Alberta health care cases highlight future privacy issues

Should people be able to hide abortions, AIDS, mental illness and other such touchy matters in their medical histories?

The question is moot in a paper-based health care system: the hodge-podge of information out there about an individual is difficult to track and find, since complete medical records don’t exist.

But this won’t be true much longer. Canada Health Infoway is pouring a huge amount of technology into the architecture for a national electronic health record (EHR) system, which will likely be in place in most provinces by 2015, says Wayne Gudbranson, CEO of The Branham Group, an Ottawa-based technology research firm.

Most Canadians assume the privacy of their health care records will be maintained as more and more health care systems are networked and access to their information widens. But how these privacy mechanisms will actually work is often unclear, as most provinces are still in the process of building them.

Alberta at the vanguard
Some first test cases in Alberta highlight some of the privacy issues Canadians will be struggling with in the coming years. “Alberta has one of the most advanced health care systems in the country – so I guess we get to make the mistakes first,” says Frank Work, information and privacy commissioner of Alberta.

In one case, the privacy complaint involved a woman who asked her pharmacist to limit the disclosure of her health information through Alberta Netcare, Alberta’s EHR system. A run-around ensued as the woman took her request to various government entities: The pharmacist said she could not refuse to disclose information but directed her to Alberta Health and Wellness (AHW), who in turn directed her to other information custodians.

“No one really knew how to do it,” says Work. Although Netcare was designed with the facility to “mask”, or hide information unless authorization is obtained, the OIPC’s privacy investigation concluded that the AHW had not communicated the availability of masking to the public nor developed the administrative tools to support it.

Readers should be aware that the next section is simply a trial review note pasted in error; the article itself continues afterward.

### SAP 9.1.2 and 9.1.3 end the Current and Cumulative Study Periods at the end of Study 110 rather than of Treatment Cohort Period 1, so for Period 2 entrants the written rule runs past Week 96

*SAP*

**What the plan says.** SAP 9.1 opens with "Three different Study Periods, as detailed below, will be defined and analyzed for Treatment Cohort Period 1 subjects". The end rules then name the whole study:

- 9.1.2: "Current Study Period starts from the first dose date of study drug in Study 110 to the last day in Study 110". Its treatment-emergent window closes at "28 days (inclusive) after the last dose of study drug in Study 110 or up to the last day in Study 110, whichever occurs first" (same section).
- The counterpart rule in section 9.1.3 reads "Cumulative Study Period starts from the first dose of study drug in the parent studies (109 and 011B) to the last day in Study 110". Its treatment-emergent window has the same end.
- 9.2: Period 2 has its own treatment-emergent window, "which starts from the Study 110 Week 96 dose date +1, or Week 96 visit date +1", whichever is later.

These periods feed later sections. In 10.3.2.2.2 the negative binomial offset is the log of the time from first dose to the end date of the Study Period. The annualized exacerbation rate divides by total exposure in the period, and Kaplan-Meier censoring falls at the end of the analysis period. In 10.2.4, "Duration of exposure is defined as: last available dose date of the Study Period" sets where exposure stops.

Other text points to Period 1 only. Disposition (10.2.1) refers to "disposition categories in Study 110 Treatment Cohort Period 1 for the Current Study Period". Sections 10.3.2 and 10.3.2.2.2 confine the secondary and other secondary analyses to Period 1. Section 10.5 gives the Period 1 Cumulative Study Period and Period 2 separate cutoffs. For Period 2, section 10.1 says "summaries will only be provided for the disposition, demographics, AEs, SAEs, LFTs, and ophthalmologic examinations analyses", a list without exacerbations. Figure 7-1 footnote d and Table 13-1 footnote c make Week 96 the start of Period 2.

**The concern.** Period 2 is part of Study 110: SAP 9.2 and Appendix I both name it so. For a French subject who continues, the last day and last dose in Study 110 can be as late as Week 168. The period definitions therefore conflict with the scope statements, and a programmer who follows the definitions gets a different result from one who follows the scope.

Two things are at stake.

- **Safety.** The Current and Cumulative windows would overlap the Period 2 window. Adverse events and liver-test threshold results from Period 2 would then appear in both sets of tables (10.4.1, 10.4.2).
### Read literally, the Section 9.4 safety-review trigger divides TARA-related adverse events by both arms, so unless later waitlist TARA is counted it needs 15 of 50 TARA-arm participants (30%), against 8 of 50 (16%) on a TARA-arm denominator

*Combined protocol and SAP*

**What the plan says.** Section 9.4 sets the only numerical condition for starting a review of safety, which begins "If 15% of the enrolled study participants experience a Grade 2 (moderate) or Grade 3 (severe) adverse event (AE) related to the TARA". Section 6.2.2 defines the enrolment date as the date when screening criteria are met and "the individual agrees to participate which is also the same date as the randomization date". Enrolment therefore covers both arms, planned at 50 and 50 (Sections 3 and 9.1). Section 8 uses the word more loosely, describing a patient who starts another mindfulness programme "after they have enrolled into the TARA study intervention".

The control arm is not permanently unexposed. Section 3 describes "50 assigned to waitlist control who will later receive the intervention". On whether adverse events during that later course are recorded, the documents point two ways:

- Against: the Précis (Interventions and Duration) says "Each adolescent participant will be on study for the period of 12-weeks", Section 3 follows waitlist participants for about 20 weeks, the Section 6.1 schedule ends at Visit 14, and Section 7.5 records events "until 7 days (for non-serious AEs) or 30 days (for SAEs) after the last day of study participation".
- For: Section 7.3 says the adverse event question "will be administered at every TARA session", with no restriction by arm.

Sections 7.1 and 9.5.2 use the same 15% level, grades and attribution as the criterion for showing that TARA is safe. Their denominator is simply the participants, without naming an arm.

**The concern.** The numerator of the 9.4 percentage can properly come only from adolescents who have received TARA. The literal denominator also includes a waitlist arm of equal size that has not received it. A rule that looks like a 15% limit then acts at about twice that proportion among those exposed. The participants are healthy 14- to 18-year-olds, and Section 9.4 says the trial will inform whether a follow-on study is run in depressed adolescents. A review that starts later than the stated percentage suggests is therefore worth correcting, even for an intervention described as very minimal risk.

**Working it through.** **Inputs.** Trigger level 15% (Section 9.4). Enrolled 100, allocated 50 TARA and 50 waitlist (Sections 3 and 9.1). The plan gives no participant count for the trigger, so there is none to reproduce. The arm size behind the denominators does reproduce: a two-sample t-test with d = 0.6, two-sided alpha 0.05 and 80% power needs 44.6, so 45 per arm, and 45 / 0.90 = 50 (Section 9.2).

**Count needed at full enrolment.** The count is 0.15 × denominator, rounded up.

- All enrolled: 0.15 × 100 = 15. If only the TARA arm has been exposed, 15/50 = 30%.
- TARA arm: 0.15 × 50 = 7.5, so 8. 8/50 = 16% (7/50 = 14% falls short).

“It’s not very useful to develop a masking system and not support its implementation or advise end-users that it’s available to them,” he says.

To correct this gap, AHW has committed to developing an implementation plan and working with the OIPC.

Most Canadians have a high degree of trust in health care providers and systems, says Work. People are fearful of information disclosures to external entities such as employers, police and insurance companies, but are less concerned about medical personnel having full access.

But even within this trusted inner circle of health care providers, the availability of information is sometimes too tempting. In another Albertan first, Work says a health care worker was charged last year for improperly surfing another person’s record.

“It was a love triangle,” he explains. “She was checking up on her boyfriend’s ex-wife. We charged her and she got a $10,000 fine,” he says, adding that investigating this privacy complaint was possible because audit trails are built into the system to track access.

Wider implications
Preliminary figures from the AHW suggest only about

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